Teachers working without contracts

By Ashley Bird | Features Editor

The morning dew still lingered on the green lawn of Marshfield as teachers began to quietly congregate in the circle in front of Pirate Hall, most of who were wearing red.

The teachers gathered, then departed just prior to 7:15 a.m., the official start time to their work day, as part of a work-to-rule action last month intended to show unity among them and spread awareness of how many hours teachers spend working each day outside of school.

Since last spring, certified staff members, which include teachers, nurses, counselors and some specialists in the Coos Bay School District, have been working without a contract. The district and the Coos Bay Education Association, the certified staff members’ union, have been trying to come to an agreement about the contents of the next contract.

Co-president of CBEA and eighth grade teacher Lynda Sanders said the contract is very important.

“It provides rules that both sides, the district and us agree to, such as the evaluation process, salary, benefits, what happens regarding discipline, length of day, length of year and a lot more,” Sanders said.

Currently, the district and CBEA have not been able to reach an agreement on several issues, including language in the contract and compensation. CBEA members have expressed their wishes to the district and the work-to-rule action was the most recent effort to show their unity.

“Teachers work more than they’re paid a day. We are salaried and we understand that, but on the other hand, we spend a lot of time in our day doing our job of getting ready, planning, grading papers, and communicating with parents,” Sanders said.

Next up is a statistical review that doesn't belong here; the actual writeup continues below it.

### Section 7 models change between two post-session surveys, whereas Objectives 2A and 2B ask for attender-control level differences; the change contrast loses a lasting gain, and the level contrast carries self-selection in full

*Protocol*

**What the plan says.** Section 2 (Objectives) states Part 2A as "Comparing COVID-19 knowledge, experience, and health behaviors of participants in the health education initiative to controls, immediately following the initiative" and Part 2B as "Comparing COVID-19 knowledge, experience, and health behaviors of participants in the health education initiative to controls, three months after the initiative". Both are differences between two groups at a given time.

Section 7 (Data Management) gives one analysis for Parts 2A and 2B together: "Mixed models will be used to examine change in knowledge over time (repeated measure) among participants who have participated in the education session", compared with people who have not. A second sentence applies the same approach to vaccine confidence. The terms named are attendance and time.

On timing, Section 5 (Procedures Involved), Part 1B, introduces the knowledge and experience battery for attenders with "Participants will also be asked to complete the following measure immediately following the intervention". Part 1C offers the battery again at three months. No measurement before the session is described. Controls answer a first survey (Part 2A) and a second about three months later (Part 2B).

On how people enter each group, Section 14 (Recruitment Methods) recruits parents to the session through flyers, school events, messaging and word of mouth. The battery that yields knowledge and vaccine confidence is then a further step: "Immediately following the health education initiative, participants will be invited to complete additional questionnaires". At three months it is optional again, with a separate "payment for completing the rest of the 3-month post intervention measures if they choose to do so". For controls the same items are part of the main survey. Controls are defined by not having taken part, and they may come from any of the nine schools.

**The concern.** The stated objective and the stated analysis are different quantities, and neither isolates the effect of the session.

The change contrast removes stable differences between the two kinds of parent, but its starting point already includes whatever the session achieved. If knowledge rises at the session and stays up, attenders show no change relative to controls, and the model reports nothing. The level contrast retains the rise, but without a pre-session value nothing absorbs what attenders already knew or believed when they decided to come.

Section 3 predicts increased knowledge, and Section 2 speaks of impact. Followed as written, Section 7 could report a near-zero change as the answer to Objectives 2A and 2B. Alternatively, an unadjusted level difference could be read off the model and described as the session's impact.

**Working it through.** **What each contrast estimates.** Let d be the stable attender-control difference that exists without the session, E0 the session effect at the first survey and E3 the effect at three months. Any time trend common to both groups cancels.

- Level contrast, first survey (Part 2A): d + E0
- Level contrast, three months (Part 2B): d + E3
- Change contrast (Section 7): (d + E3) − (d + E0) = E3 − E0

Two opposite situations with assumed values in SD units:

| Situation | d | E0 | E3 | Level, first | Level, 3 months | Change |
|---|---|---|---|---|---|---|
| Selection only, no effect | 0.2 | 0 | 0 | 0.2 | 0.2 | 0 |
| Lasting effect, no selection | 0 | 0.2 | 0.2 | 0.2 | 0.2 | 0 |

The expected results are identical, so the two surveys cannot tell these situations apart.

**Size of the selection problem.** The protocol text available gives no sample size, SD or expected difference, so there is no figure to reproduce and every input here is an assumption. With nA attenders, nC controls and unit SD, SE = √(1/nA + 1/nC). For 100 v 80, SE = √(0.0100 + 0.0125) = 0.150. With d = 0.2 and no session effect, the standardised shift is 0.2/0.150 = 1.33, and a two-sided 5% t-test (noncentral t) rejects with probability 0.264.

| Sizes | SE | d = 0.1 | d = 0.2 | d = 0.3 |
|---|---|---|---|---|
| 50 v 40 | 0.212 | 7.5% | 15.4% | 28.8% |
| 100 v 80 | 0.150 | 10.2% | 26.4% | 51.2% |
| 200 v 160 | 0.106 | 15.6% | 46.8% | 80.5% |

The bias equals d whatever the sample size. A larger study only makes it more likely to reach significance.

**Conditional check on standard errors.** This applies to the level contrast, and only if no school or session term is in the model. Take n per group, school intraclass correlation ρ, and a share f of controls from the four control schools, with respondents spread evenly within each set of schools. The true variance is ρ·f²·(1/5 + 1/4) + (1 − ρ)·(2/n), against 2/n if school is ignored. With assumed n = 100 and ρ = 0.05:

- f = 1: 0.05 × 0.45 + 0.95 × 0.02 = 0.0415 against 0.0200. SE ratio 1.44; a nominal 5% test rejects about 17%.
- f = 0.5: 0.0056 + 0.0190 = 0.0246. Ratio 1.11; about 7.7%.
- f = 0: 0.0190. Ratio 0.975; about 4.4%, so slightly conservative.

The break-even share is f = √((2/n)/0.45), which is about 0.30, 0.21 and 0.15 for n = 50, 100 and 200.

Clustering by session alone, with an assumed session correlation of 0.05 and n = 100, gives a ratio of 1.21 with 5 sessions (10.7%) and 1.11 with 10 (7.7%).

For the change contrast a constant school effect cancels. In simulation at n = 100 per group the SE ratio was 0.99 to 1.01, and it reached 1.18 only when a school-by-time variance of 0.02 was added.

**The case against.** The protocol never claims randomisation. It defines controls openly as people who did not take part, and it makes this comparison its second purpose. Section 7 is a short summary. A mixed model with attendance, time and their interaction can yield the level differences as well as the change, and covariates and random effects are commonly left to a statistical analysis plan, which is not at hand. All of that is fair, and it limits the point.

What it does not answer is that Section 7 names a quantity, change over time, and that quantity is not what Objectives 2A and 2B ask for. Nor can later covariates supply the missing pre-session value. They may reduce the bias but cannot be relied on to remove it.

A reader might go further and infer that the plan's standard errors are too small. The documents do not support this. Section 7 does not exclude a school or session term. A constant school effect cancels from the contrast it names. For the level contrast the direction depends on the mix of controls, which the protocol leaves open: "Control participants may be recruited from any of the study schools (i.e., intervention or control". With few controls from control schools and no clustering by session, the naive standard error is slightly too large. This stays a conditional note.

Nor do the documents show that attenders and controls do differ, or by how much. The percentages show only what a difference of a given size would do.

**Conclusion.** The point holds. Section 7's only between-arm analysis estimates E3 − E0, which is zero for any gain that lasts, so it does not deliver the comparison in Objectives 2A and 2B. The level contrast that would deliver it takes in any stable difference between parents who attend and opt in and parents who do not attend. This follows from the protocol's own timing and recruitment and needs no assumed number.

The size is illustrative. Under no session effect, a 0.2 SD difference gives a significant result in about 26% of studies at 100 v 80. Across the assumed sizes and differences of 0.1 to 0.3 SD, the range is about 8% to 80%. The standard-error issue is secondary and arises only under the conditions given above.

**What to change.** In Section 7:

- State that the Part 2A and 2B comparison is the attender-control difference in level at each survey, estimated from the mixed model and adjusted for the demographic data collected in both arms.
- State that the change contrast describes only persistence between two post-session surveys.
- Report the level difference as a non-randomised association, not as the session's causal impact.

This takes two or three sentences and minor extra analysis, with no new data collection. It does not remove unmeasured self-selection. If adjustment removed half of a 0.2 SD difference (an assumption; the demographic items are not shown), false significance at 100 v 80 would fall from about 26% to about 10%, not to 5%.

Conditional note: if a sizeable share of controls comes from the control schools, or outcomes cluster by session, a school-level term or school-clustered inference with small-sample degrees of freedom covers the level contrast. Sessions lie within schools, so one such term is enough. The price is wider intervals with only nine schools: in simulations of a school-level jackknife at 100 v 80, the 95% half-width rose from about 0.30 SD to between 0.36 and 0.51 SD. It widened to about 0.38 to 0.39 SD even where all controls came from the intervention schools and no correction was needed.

The work-to-rule action also included the teachers leaving their buildings at the same at the end of the day.

Sanders believes if teachers arrived and left school at the same time everyday then it would be hard to have those close connections with students and their parents.

Since the district and union cannot come to an agreement, professional representatives have been requested to join each side in resolving the differences. The CBEA is being represented by OEA consultant Susan Anderson while Portland-based Jessica Knieling is representing the district.

“We brought in the representatives because they seem to move things along a lot faster; you know they do this for a living,” Coos Bay School District Superintendent Dawn Granger said.

The district bargaining team includes Granger, Business Manager Rod Danielson, School board Chairwoman Charlene Moore and Board members Jack Bushmaker, James Martin and Randy Miles, while the CBEA team includes teachers Scott Peters, Becky Armistead, Peggy Thornton, Brian Hutchins, Fred Hunt and Sanders.

The two sides met again earlier this week in two open bargaining sessions held at Sunset Middle School.

“We’ve been bargaining since June. This is the longest I’ve ever been involved in bargaining a contract. We usually like to have them bargained before the contract expires,” Sanders said.

Though progress has been delayed Granger believes it has been peaceful.

“What’s most important is that students get their education and teachers get their compensation appropriately and that the district does its job for providing for all that,” Granger said. “I really value our teachers and I know it’s hard when you have to focus on contract items rather than people.”